As a basic proposition, our U.S. Constitution stands as a document telling us quite clearly what can and cannot be done to people in the name of government. Men a whole lot smarter and wiser than present day politicians brought their collective judgment to bear on the creation of this document. The ideas that spewed forth from this historical effort stand as beacon lights to the concept of freedom. As an example, the tempered reasoning behind the separation of power which created the executive, legislative and judicial branches of government as a system of checks and balances was the understanding that, if left unchecked, power would be misused. An American short hand of sorts has evolved that describes this concept; we are a nation of laws, not men. Decade after decade, generation after generation, examples of power grabs by individuals in basic violation of this concept come to mind; Watergate as an example. It is with this backdrop that I set forth the opening lines of an editorial appearing in today's New York Times.
"To read the four newly released memos on prisoner interrogation written by George W. Bush’s Justice Department is to take a journey into depravity." The editorial goes on to describe with excruciating particularity the various acts and techniques of human torture that Bush and his minions justified as a necessary part of the conduct of America as it purportedly sought to protect freedom throughout the world. Bush did not stop there. His administration blatantly violated the fundamental constitutional rights of American citizens by listening in on the private conversations of millions; a classic case of throwing the baby out with the bath water.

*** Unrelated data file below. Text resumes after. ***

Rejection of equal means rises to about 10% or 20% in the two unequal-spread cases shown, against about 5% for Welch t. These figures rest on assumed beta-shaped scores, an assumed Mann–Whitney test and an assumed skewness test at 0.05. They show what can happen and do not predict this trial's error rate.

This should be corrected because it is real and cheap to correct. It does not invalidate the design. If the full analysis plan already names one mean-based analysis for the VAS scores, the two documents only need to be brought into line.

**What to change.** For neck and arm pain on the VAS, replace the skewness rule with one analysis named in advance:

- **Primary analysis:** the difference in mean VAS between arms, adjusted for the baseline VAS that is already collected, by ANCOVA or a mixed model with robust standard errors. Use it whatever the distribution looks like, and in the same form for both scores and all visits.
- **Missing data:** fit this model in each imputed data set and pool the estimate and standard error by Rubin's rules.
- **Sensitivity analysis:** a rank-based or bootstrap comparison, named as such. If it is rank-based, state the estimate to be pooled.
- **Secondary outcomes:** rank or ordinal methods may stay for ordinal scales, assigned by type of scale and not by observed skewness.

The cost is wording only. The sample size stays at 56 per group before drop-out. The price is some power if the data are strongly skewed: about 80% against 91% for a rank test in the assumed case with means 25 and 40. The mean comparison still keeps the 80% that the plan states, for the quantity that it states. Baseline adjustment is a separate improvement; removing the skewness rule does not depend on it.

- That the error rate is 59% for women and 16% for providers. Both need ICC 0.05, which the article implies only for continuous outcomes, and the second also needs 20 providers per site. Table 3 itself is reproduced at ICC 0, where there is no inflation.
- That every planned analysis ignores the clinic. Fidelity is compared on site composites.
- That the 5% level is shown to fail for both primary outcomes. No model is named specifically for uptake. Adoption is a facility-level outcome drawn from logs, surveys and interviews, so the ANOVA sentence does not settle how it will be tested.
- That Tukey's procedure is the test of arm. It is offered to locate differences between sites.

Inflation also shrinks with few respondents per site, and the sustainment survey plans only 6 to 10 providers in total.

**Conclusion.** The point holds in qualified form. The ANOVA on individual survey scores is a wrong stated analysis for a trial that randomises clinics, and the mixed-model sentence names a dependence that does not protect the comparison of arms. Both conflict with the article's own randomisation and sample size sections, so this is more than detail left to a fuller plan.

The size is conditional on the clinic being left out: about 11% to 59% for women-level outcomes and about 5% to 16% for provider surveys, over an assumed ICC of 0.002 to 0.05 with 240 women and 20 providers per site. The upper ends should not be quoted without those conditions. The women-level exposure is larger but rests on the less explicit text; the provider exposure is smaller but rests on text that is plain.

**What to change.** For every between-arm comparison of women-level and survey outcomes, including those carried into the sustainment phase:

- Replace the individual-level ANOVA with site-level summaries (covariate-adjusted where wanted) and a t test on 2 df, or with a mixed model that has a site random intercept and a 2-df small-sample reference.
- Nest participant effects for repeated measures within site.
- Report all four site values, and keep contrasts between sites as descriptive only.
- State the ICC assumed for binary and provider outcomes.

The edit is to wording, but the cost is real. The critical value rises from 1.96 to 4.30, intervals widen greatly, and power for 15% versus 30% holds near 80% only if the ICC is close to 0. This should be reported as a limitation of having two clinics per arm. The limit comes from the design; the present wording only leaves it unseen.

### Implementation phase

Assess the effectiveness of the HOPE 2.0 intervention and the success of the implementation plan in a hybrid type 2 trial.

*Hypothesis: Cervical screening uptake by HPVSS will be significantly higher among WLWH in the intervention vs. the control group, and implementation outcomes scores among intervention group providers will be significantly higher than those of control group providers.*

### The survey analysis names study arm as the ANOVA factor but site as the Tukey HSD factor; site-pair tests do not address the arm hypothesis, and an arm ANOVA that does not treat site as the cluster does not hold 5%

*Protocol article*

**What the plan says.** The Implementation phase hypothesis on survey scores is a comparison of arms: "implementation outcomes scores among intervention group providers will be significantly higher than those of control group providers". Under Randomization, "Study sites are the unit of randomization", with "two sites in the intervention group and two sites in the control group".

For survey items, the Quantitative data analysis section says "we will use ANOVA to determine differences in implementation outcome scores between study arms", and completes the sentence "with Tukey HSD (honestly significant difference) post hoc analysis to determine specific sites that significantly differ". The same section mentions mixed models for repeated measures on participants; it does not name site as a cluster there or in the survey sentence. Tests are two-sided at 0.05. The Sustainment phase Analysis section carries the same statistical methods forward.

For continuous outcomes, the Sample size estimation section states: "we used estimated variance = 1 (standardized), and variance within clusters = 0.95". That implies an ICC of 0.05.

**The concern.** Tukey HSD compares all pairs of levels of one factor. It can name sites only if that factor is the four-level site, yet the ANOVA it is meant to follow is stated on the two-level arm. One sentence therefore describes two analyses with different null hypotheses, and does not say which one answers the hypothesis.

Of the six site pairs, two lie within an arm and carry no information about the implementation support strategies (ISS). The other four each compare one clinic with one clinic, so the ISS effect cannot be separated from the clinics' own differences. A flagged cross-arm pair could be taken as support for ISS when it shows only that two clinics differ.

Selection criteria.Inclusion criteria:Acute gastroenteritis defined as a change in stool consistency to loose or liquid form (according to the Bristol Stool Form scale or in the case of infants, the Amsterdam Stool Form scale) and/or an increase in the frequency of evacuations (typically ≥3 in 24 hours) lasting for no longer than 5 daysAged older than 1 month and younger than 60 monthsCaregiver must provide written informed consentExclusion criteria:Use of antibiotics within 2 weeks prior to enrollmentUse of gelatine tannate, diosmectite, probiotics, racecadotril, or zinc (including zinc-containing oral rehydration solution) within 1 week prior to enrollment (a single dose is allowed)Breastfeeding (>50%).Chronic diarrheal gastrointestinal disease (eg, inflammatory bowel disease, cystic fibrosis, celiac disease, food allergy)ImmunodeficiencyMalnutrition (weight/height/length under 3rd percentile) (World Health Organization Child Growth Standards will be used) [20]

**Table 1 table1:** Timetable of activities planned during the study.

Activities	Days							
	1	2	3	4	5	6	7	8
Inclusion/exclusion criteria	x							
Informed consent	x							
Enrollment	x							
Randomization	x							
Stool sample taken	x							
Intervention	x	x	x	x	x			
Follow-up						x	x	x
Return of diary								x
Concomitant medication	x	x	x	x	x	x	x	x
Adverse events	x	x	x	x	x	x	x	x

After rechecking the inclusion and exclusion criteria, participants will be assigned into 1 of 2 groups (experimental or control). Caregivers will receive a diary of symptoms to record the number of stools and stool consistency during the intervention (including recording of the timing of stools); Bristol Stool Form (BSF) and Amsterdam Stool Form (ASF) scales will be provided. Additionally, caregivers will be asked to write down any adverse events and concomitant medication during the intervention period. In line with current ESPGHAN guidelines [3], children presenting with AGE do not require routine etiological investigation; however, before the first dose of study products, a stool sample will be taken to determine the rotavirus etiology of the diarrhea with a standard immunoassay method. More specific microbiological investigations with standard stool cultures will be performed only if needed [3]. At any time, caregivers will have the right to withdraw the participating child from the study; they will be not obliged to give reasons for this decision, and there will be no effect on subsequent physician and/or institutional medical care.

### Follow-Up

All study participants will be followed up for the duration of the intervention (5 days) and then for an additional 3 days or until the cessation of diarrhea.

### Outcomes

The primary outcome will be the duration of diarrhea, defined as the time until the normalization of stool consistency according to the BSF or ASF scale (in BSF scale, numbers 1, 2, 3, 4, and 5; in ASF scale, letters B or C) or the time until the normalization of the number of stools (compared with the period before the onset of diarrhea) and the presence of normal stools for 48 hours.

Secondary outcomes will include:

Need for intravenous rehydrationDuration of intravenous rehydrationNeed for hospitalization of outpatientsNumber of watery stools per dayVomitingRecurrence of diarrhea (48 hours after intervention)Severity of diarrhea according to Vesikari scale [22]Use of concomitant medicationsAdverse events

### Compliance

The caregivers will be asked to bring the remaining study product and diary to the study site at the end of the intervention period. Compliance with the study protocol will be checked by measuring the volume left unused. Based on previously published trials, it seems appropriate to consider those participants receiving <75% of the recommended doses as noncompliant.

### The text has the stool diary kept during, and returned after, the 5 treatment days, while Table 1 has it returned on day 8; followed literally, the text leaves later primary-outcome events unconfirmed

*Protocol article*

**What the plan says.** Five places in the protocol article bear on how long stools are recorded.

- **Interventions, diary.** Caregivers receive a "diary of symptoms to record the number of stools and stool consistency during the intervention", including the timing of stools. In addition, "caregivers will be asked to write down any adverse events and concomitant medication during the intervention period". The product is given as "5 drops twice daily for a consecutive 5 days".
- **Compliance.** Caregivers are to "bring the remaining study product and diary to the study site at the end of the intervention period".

President Obama has signaled that the persons responsible for these crimes will not be held accountable. This is wrong, plain and simple. To fail to prosecute the people who promoted these despicable acts is to relegate the conduct to the world of political activity. It is to send the message to the American people that while the Bush administration did this, ours won't do such things because we can be trusted, we are the good guys, etc. etc. Accountability is the key word. In a society that sends poor and homeless people to prison for lengthy sentences because of drug seeking behaviors, we cannot simply stand aside and let conduct detrimental to the very essence of our existence go unpunished. These were not simply acts of bad judgment that can be wished away with a promise to do better this time. To allow these atrocities to go unpunished guarantees that there will be a next time. Get the bastards!